• In another aspect, the present invention is a method of mapping fault management and performance management functions of old legacy, non-standard network elements to standard generic existing managed object models. The steps include polling a plurality of non-standard network elements to determine the number and types of network elements in said managed network. This is followed by retrieving management information from the plurality of non-standard network elements and identifying a plurality of industry standard generic managed object models, each of which is suitable for representing a type of management information retrieved from the plurality of network elements. Finally, the method designates an industry standard generic managed object model for each of the types of management information.
  • There are also provided a telecommunication system according to Claim 9 and a method of providing management information according to Claim 16.
  • BRIEF DESCRIPTION OF THE DRAWINGS
  • The invention will be better understood and its numerous objects and advantages will become more apparent to those skilled in the art by reference to the following drawing, in conjunction with the accompanying specification, in which:
    • FIG. 1 (Prior Art) is a simplified block diagram of a physical TMN architecture;
    • FIG. 2 (Prior Art) is a block diagram illustrating the key concepts of OSI systems management with an exemplary local area network (LAN) card managed using OSI systems management;
    • FIG. 3 is a block diagram of a TMN-based operations and management system in which a universal agent has been implemented in accordance with the teachings of the present invention;
    • FIG. 4 is a simplified functional block diagram of an operation system divided into a workstation function and a operation system function;
    • FIG. 5 is a flow chart of the functions performed by the TMN-based operations and management system of FIG. 3; and
    • FIG. 6 is a high-level block diagram of a digital communication network which is managed by a TMN management system.
  • DETAILED DESCRIPTION OF EMBODIMENTS
  • FIG. 3 is a block diagram of a TMN-based operations and management system 41 in which a universal agent 42 has been implemented in accordance with the teachings of the present invention. An operation system (OS) 43 communicates with standardized managed objects (MOs) 44 resident in a management information base (MIB) 45. Although the MIB 45 is illustrated as a separate entity from the OS 43 in FIG. 3, those skilled in the art will recognize that the MIB may also be implemented as part of the OS. As shown in FIG. 4, the operation system (OS) 43 may be divided into two functional parts, a workstation function (WS) 51 and a operation system function (OSF) 52. The MIB 45 may be implemented as part of the operation system function 52. In addition, the MIB 45 may also include a managed information model (MIM) 53 as defined in ITU-T Recommendation Q.821 "Specifications of Signalling System No. 7 Q3 Interface/Stage 2 and Stage 3 Description for the Q3 Interface - Alarm Surveillance" and ITU-T Recommendation Q.822, the standard for performance management.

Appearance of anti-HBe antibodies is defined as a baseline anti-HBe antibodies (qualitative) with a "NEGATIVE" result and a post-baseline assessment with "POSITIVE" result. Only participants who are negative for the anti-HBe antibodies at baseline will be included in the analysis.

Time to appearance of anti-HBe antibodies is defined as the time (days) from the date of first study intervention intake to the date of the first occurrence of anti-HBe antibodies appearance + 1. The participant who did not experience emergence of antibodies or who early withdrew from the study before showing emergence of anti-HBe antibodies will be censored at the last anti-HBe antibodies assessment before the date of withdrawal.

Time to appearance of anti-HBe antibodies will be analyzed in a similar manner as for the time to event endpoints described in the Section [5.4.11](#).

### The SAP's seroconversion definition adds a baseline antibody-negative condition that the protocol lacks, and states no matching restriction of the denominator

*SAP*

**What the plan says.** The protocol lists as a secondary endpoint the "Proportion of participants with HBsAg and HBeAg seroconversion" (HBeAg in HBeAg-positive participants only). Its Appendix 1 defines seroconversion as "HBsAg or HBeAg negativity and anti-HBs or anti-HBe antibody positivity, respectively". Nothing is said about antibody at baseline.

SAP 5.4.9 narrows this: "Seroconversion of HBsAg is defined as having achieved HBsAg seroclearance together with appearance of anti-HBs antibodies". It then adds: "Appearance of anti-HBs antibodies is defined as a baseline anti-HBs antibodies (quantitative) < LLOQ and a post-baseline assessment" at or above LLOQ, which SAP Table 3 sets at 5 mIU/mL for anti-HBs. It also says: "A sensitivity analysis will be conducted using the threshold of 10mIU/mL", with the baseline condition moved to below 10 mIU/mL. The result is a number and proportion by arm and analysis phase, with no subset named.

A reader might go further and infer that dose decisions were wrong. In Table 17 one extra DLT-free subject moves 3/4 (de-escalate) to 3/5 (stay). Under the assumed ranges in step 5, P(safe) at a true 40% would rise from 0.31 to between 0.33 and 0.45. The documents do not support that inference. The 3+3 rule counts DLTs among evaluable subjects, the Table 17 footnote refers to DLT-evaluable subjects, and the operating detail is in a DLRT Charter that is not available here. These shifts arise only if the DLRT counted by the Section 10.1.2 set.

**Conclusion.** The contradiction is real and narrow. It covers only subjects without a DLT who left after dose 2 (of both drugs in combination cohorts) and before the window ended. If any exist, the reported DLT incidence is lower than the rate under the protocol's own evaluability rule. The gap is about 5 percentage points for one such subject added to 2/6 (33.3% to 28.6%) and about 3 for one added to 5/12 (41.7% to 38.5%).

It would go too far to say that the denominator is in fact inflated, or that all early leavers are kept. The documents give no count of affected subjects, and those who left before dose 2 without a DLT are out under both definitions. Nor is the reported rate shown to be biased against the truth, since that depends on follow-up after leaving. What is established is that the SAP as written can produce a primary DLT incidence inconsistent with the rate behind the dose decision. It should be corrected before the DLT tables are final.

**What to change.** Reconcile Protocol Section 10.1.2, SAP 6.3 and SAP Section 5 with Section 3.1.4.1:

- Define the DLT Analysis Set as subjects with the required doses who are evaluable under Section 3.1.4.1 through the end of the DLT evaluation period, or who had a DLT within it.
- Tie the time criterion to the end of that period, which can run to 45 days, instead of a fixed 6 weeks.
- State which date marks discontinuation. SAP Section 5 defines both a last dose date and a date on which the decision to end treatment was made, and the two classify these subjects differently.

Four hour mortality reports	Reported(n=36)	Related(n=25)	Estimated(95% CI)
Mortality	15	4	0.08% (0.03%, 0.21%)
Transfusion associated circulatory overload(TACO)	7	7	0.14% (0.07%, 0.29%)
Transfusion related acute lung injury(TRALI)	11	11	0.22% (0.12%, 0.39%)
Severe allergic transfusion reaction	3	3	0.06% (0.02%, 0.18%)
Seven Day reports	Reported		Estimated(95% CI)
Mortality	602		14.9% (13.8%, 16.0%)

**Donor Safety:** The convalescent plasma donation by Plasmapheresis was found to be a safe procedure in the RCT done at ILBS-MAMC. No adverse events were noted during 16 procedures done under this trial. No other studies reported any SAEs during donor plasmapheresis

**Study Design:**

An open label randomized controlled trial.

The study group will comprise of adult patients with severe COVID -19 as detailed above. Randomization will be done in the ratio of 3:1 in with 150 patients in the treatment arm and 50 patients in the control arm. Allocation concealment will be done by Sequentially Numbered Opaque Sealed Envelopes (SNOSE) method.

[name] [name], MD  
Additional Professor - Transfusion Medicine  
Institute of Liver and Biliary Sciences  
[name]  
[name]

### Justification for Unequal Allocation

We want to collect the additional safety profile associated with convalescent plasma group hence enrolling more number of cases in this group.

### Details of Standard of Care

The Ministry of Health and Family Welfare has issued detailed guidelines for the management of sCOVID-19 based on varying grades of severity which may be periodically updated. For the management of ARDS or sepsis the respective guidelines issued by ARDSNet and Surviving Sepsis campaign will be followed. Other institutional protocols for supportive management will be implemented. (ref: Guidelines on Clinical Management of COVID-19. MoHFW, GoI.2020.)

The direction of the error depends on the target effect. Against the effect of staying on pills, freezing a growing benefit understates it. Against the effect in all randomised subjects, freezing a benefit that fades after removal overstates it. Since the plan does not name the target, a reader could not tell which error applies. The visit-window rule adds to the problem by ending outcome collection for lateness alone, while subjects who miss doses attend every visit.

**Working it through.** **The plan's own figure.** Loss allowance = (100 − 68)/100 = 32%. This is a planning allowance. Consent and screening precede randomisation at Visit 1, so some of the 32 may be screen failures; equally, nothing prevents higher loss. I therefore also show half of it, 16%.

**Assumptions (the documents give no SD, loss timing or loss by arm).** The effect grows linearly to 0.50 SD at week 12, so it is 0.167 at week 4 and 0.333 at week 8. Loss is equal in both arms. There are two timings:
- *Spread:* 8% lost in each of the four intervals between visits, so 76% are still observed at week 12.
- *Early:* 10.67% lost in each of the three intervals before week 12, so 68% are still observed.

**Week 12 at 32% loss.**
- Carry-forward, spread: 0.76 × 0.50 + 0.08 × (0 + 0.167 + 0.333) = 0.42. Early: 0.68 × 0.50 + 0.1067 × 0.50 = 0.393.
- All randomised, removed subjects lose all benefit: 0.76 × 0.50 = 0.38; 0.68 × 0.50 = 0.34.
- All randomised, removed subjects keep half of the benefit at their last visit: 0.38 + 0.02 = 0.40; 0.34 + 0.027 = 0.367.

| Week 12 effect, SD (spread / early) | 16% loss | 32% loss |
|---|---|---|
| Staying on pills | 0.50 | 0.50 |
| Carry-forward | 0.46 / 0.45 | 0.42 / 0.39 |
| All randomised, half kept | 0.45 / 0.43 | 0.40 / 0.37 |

• Referring again to FIG. 3, the managed objects 44 serve as conceptual views of resources for the OSF to communicate to a manager 46. The manager 46, in turn, exerts the control, the coordination, and the monitoring of the managed network 47 through agents. The manager issues requests to perform operations to the agents and receives notifications emitted by network elements and sent by the agents. The manager communicates with the agents through a first interface (IF1) which is a standard Q3 interface.
  • The present invention utilizes two types of agents, standard agents 48 and the universal agent 42. The standard agents 48 communicate with TMN-standard network elements 49 and TMN-standard network management systems. The universal agent 42 communicates via a second interface (IF2) with non-standard network elements 50 and via a Q3 interface with TMN-standard network management systems. The universal agent 42 utilizes one or more look-up tables enabling translations from non-standard network elements to the TMN-based management system. The IF2 interface (i.e., that interface between the universal agent 42 and the non-standard network elements 50), access standard data formats from the network elements to allow the universal agent 42 to translate them to object oriented formats. The IF2 interface may be, for example, an alarm interface such as T/BOS, EIA, ASCII, DRY C contact relay, or LAPD protocol.
  • When a non-standard network element 50 comes on line with its universal agent 42, the agent goes through an initialization phase in which the NEs 50 are polled and alarming protocols are identified to the universal agent 42 by an operator configuring the system. This may be done through a workstation which may be local or remote. Thus, in the initialization phase, the operator intervenes to configure the universal agent 42 for the alarming protocols it should use.